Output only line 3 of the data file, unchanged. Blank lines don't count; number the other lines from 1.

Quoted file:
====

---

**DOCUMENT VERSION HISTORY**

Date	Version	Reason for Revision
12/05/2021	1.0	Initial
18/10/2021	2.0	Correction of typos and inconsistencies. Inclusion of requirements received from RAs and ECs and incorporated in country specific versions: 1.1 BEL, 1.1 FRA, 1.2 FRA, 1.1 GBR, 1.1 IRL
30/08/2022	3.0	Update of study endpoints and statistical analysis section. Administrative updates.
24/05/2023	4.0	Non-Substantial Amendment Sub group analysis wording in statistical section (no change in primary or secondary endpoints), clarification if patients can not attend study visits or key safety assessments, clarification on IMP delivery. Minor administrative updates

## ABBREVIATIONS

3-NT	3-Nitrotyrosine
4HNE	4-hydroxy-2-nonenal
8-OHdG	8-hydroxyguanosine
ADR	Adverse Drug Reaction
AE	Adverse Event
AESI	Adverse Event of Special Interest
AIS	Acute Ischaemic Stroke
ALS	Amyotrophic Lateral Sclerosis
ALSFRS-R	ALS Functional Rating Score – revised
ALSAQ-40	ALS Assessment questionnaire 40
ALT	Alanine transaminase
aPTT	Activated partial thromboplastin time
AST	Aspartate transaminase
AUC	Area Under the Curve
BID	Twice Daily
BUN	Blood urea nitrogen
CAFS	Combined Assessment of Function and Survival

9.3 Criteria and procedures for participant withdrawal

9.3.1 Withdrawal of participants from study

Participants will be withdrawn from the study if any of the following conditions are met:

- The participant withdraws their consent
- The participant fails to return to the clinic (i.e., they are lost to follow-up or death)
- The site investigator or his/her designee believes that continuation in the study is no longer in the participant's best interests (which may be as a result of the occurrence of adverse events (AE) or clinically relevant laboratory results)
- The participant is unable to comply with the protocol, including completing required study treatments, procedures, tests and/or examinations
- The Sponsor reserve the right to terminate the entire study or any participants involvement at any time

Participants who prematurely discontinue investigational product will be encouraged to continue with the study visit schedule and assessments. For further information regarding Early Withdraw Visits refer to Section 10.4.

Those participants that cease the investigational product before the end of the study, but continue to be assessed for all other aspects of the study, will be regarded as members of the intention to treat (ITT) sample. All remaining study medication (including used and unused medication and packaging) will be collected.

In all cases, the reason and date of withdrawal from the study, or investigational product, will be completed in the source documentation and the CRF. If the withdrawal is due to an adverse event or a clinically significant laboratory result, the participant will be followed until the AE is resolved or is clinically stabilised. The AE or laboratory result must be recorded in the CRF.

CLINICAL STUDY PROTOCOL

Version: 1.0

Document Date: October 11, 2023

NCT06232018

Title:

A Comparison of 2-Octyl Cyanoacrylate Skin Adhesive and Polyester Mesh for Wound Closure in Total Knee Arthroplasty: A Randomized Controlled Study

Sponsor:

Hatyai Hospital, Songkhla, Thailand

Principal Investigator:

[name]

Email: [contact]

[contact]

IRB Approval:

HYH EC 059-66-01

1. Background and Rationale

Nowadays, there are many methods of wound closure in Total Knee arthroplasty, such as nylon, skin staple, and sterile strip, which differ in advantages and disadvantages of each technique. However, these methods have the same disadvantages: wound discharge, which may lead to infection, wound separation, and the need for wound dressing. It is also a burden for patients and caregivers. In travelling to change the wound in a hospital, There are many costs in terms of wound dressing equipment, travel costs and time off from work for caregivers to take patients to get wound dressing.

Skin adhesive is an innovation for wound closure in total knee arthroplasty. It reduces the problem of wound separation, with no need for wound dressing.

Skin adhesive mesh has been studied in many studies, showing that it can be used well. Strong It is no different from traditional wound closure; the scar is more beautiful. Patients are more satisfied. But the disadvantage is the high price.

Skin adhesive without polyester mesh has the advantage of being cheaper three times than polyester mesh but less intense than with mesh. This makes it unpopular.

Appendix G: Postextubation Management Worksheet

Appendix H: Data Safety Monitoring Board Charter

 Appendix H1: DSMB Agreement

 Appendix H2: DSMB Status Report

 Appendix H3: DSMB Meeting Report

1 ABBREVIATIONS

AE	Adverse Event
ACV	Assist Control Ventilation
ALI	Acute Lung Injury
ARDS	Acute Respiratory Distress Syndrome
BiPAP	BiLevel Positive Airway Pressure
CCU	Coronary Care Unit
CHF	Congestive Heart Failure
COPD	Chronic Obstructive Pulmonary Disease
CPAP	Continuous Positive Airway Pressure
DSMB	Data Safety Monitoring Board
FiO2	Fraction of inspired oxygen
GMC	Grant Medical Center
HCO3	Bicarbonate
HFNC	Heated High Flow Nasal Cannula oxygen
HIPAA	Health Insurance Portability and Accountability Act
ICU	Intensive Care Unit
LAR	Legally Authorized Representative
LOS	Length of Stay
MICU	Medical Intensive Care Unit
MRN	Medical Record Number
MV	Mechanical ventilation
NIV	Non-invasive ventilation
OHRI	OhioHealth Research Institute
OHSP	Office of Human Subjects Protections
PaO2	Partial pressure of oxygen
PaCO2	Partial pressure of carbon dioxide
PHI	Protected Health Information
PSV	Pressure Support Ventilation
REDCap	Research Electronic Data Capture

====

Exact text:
Date	Version	Reason for Revision